Physicists from the Institute for Medicine and Engineering (IME) at the University of Pennsylvania have found a new class of materials that self-assemble into flat, two-dimensional "crystallites" made from tiny plastic beads the size of bacteria. Laurence Ramos, PhD, a postdoctoral fellow in the physics department, and her colleagues at IME and the University of Delaware used membranes similar to soap bubbles as templates to direct the assembly of clusters of the beads into an intriguing new microstructured material. Along the way, the team uncovered a surprise: Under the right conditions, their beads seemed to defy the basic physical principle that oppositely charged objects attract. Their findings appear in this week's issue of Science.
Electrostatic self-assembly of objects onto membranes is a relatively new technique with such potential biological applications as DNA and protein chips, gene-delivery vehicles, and industrial catalysts. The researchers had long-studied the components of their new structures separately, but nothing in their experience prepared them for the highly organized structures Ramos saw when the two were mixed. "The controlled manufacture of these microarrays could mimic and exploit the remarkable organization seen in many natural biomaterials," says coauthor Philip Nelson, PhD, a professor of physics at Penn.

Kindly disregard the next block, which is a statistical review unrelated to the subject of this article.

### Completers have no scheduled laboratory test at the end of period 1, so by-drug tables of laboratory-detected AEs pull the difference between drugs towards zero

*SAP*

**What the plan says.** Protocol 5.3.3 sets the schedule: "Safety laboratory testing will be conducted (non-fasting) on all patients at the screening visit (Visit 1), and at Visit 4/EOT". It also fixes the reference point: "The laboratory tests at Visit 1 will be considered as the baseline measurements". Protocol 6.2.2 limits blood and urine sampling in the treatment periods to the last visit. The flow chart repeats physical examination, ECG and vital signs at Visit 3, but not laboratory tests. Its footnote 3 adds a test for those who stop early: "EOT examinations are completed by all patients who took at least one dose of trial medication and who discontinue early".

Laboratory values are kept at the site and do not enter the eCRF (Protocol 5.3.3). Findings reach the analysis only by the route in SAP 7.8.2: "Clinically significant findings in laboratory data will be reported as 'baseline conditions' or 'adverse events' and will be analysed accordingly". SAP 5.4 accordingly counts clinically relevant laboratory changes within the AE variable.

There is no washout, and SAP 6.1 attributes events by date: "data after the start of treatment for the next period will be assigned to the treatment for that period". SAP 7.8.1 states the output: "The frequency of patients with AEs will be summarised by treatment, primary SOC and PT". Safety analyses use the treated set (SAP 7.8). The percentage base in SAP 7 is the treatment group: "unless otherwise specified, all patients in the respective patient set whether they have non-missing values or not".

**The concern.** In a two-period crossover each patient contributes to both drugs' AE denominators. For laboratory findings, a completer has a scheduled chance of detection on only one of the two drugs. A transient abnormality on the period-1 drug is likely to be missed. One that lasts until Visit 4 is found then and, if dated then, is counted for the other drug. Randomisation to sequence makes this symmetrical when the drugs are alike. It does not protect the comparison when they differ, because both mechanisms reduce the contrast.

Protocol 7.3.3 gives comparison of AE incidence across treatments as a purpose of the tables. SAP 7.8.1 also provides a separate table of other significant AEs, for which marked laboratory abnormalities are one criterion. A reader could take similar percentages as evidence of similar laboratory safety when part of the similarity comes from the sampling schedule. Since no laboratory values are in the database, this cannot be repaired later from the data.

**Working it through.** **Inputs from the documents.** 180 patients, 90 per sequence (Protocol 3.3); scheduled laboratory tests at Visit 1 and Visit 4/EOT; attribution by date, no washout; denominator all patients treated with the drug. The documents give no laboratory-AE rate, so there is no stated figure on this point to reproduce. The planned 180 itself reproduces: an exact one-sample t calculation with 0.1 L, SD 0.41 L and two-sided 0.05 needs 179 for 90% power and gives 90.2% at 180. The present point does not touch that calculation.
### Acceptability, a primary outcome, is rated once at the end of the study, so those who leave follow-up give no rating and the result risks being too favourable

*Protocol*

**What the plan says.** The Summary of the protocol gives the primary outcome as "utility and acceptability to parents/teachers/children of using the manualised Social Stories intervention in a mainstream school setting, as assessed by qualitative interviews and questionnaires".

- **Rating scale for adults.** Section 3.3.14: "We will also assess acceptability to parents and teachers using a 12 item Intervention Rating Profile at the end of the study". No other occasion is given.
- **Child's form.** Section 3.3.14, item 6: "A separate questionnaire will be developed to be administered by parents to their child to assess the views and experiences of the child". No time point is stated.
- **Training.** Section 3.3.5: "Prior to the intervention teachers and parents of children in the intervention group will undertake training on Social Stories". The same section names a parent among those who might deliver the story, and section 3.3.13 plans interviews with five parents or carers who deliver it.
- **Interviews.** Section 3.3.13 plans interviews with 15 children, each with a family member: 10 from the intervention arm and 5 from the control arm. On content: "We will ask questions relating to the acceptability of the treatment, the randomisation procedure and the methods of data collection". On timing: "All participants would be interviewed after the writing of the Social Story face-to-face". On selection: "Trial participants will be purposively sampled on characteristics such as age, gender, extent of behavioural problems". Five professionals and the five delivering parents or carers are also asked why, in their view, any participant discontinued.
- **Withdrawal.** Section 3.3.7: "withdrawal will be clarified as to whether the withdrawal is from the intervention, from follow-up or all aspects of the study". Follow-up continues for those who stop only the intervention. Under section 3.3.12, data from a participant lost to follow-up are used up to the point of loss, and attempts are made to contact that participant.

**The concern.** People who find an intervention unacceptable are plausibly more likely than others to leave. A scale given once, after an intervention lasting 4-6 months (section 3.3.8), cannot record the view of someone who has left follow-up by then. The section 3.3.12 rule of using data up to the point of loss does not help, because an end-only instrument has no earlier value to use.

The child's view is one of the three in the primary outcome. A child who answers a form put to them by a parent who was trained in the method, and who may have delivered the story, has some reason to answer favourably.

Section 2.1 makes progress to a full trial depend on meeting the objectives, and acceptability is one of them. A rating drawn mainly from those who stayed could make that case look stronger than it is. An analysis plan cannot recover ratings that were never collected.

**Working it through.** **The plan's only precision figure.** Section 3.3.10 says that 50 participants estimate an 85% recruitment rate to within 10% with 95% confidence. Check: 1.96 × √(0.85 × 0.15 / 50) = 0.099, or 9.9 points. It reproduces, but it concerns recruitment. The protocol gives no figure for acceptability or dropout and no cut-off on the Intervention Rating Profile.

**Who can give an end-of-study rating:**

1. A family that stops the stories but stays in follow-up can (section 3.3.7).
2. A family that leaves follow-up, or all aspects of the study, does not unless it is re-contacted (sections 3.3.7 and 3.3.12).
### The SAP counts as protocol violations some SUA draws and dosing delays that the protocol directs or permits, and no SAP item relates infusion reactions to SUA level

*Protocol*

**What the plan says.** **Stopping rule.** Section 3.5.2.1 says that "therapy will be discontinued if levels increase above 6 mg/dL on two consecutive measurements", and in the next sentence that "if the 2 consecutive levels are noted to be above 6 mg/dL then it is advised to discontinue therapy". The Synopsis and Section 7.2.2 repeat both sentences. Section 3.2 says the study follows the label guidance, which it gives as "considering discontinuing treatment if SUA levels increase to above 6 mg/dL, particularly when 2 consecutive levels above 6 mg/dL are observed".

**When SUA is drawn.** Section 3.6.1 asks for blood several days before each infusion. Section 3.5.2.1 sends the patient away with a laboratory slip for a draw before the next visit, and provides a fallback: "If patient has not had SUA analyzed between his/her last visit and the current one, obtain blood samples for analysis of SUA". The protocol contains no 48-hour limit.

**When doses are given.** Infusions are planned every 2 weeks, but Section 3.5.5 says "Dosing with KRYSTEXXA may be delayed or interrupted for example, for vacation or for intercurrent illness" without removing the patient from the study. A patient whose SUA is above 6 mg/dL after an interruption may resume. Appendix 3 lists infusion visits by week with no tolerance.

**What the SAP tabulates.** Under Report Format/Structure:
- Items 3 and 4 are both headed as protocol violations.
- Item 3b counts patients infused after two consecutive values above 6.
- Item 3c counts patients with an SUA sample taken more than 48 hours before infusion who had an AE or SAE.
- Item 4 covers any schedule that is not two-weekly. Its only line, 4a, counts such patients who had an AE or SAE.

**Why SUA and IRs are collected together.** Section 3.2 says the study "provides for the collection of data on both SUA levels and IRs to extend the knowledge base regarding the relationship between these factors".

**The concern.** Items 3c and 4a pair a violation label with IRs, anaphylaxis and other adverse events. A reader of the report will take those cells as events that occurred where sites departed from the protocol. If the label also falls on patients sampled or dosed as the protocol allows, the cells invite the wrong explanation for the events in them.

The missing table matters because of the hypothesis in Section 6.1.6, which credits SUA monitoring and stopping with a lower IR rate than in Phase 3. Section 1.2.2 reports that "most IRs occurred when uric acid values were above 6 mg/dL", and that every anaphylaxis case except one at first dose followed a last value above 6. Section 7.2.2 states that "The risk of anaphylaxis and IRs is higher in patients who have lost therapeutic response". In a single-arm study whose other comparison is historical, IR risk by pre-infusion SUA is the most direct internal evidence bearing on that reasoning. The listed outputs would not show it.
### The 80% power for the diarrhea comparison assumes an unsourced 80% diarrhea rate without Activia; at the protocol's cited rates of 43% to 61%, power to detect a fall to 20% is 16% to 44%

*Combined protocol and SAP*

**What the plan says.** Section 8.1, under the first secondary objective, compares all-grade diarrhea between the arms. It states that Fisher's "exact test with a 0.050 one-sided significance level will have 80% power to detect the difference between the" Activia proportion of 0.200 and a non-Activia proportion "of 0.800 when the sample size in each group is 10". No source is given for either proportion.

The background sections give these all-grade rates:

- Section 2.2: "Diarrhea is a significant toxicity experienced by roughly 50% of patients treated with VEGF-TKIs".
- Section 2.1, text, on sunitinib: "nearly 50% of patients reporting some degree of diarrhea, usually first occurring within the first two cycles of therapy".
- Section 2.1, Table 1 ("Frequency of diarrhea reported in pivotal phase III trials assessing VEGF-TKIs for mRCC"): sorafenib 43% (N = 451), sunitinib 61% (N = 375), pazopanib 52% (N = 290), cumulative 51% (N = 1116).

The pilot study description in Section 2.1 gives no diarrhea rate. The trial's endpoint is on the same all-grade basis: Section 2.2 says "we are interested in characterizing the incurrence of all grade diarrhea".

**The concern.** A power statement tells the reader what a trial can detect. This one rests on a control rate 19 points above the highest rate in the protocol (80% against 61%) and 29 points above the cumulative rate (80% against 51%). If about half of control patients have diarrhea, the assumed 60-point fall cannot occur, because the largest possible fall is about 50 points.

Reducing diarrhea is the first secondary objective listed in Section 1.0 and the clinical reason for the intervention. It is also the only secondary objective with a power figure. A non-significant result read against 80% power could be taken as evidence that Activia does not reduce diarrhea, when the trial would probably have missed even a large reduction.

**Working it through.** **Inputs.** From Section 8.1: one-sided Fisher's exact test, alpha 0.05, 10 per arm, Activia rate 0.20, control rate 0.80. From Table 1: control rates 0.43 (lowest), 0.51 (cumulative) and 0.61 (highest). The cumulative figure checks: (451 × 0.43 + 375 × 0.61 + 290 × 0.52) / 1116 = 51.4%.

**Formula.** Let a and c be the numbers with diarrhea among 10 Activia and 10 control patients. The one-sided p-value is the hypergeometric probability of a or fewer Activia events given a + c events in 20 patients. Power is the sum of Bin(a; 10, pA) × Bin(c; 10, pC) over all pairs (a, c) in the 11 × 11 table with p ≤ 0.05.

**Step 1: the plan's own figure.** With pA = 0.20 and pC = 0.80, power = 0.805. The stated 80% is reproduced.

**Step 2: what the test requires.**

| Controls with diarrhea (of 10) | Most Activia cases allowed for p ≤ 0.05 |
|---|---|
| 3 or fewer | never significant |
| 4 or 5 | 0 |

The membrane portion of the material is essentially a thin, positively
charged soaplike bubble. The surface of the bubble serves as a temporary
template on which the raft of negatively charged spheres assembles. In many
cases, the positively charged membrane attracted only a few dozen negatively
charged spheres, then repelled all others. "At this point there was a lot of
head-scratching, to put it mildly," says Nelson. "Every high-school student is
taught that oppositely charged objects attract -- so how could the membrane
switch from attracting to repelling the beads?" The key to the puzzle, say the
Contact: Karen Young Kreeger
University of Pennsylvania School of Medicine